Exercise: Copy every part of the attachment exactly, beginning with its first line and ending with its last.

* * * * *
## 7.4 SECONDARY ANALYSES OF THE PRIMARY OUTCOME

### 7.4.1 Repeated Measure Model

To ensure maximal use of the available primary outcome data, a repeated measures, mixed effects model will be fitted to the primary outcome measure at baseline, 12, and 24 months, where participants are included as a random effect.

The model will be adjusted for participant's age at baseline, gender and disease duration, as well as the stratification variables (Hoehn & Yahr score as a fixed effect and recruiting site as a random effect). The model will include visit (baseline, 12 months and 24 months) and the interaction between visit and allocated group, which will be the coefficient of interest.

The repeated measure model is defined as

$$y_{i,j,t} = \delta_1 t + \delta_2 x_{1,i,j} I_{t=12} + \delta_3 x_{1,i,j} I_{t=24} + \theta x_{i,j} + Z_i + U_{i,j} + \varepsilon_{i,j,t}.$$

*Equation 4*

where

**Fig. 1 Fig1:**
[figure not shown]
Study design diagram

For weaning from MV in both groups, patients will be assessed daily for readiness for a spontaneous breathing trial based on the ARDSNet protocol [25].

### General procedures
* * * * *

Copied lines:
## 7.4 SECONDARY ANALYSES OF THE PRIMARY OUTCOME

### 7.4.1 Repeated Measure Model

To ensure maximal use of the available primary outcome data, a repeated measures, mixed effects model will be fitted to the primary outcome measure at baseline, 12, and 24 months, where participants are included as a random effect.

The model will be adjusted for participant's age at baseline, gender and disease duration, as well as the stratification variables (Hoehn & Yahr score as a fixed effect and recruiting site as a random effect). The model will include visit (baseline, 12 months and 24 months) and the interaction between visit and allocated group, which will be the coefficient of interest.

The repeated measure model is defined as

$$y_{i,j,t} = \delta_1 t + \delta_2 x_{1,i,j} I_{t=12} + \delta_3 x_{1,i,j} I_{t=24} + \theta x_{i,j} + Z_i + U_{i,j} + \varepsilon_{i,j,t}.$$

*Equation 4*

where

**Fig. 1 Fig1:**
[figure not shown]
Study design diagram

For weaning from MV in both groups, patients will be assessed daily for readiness for a spontaneous breathing trial based on the ARDSNet protocol [25].

### General procedures